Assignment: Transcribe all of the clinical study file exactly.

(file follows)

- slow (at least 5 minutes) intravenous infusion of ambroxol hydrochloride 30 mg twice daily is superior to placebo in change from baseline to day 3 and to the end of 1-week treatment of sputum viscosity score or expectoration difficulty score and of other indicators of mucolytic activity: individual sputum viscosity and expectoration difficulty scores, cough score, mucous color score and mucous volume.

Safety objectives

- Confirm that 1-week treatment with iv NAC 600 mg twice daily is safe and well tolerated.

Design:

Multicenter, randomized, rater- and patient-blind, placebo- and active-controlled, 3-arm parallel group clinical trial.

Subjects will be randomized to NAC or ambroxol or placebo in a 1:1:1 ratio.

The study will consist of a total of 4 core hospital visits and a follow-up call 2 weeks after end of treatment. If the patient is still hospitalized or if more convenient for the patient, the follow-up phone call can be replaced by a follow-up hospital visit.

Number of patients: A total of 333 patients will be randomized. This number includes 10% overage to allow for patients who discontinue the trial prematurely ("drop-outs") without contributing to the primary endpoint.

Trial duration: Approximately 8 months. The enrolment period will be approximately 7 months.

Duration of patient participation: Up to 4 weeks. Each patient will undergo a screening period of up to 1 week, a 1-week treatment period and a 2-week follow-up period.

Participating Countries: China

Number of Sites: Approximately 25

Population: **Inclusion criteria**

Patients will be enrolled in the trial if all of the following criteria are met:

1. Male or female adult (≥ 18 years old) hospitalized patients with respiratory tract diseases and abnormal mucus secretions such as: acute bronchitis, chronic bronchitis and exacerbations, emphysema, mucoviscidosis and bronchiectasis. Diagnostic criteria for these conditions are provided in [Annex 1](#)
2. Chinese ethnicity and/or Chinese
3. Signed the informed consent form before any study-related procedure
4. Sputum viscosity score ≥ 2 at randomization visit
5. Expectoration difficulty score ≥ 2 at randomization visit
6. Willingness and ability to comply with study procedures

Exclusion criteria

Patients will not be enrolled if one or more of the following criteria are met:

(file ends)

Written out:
- slow (at least 5 minutes) intravenous infusion of ambroxol hydrochloride 30 mg twice daily is superior to placebo in change from baseline to day 3 and to the end of 1-week treatment of sputum viscosity score or expectoration difficulty score and of other indicators of mucolytic activity: individual sputum viscosity and expectoration difficulty scores, cough score, mucous color score and mucous volume.

Safety objectives

- Confirm that 1-week treatment with iv NAC 600 mg twice daily is safe and well tolerated.

Design:

Multicenter, randomized, rater- and patient-blind, placebo- and active-controlled, 3-arm parallel group clinical trial.

Subjects will be randomized to NAC or ambroxol or placebo in a 1:1:1 ratio.

The study will consist of a total of 4 core hospital visits and a follow-up call 2 weeks after end of treatment. If the patient is still hospitalized or if more convenient for the patient, the follow-up phone call can be replaced by a follow-up hospital visit.

Number of patients: A total of 333 patients will be randomized. This number includes 10% overage to allow for patients who discontinue the trial prematurely ("drop-outs") without contributing to the primary endpoint.

Trial duration: Approximately 8 months. The enrolment period will be approximately 7 months.

Duration of patient participation: Up to 4 weeks. Each patient will undergo a screening period of up to 1 week, a 1-week treatment period and a 2-week follow-up period.

Participating Countries: China

Number of Sites: Approximately 25

Population: **Inclusion criteria**

Patients will be enrolled in the trial if all of the following criteria are met:

1. Male or female adult (≥ 18 years old) hospitalized patients with respiratory tract diseases and abnormal mucus secretions such as: acute bronchitis, chronic bronchitis and exacerbations, emphysema, mucoviscidosis and bronchiectasis. Diagnostic criteria for these conditions are provided in [Annex 1](#)
2. Chinese ethnicity and/or Chinese
3. Signed the informed consent form before any study-related procedure
4. Sputum viscosity score ≥ 2 at randomization visit
5. Expectoration difficulty score ≥ 2 at randomization visit
6. Willingness and ability to comply with study procedures

Exclusion criteria

Patients will not be enrolled if one or more of the following criteria are met: